Contrary to Chimpy in the white house, there will be no United States, as the only thing holding it toghther now is a corrupt tax base. The old and the sick will die immediately, the young and able will seek a warmer climate,

to try and survive.There is no escape this time. Only the elite in their maximum security tunnels will survive. And when the elite re-surface, they will set up the phoney debt pyramid all over again.


R. Schulz
29 Aug 07, 18:07
The end of the line.

The end of the usury cycle comes when the income of the victims can't even pay the interest on the debt. We are there now. Expect expensive homes to fall 90% and ordinary homes to fall 50%. The collapse has barely begun and will probably last more then a decade.Expect your stocks,pension funds, insurance policies etc to fall 50% to 90%. If the government tries to print enough money to bail out the bankrupt system then the dollar will collapse to nothing and our troubles will really start. This is the end of the line for the Usury System. The end that was inevitable from the start.


jonnyb
29 Aug 07, 18:10
Money for nothing

Why's this such a surprise? All "systems" are inherintly doomed to failiure due to the unsustainability of fiat currencies used to fund them and the obviously stupid notion of an ever increasing economy. Those that get burnt have succumbed to the notion of growth without risk. Sorry, no such thing.

Sell stocks, derivatives et al. Buy seeds - you,re going to need them if you want to eat.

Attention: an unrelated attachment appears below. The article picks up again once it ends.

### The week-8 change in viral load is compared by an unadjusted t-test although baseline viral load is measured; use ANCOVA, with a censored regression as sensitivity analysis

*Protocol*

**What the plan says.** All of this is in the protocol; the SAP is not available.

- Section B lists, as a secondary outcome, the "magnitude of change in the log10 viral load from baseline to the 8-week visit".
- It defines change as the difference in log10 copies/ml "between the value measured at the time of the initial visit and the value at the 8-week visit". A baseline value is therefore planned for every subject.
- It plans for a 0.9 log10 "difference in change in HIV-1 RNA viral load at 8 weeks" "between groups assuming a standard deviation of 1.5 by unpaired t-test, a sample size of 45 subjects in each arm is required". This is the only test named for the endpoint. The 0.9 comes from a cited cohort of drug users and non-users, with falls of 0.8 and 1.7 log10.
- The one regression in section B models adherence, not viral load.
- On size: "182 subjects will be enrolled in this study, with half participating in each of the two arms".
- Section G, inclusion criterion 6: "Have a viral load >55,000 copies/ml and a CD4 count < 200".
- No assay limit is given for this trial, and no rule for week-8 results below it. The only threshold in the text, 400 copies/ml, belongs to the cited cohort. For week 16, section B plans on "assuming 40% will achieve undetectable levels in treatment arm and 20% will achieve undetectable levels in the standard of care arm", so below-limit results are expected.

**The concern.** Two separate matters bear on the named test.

Anthony
29 Aug 07, 18:49
money market

I have money in MMF's and would like to close it out. What should I put it in? a regular interest bearing bank account?


K. Harlow, Silver Sand Financial, Inc.
29 Aug 07, 19:29
Ellen, please check

Please check if your mothers funds are FDIC insured. If she has over $100,000 tied into the MMF she may be out of luck. I know that very few MMFs are FDIC insured, as the insurance usually leads to lower rates of return on money.

I hope everything goes well. Another option I have been eyeing for my money is in I Bonds. I Bonds (inflation bonds) are tied to the rate of the consumer price index (CPI). This may be the only good way out for savvy investors, as the index is rising. The I bonds return rates are based on the percentage of the CPI. With food and everything going up, this may be a wise alternative for your mothers money. Let me know what you think. God Bless.

Karl Harlow

Silver Sand Financial, Inc

kharlow@silversand.bz


Mike
29 Aug 07, 20:11
Yikes!

Start a garden, learn how to can food, get solar / wind / geothermal power and get off the grid if you can, buy a diesel automobile that can run on used filtered cooking oil, use grey water in your garden, drill a well if you can...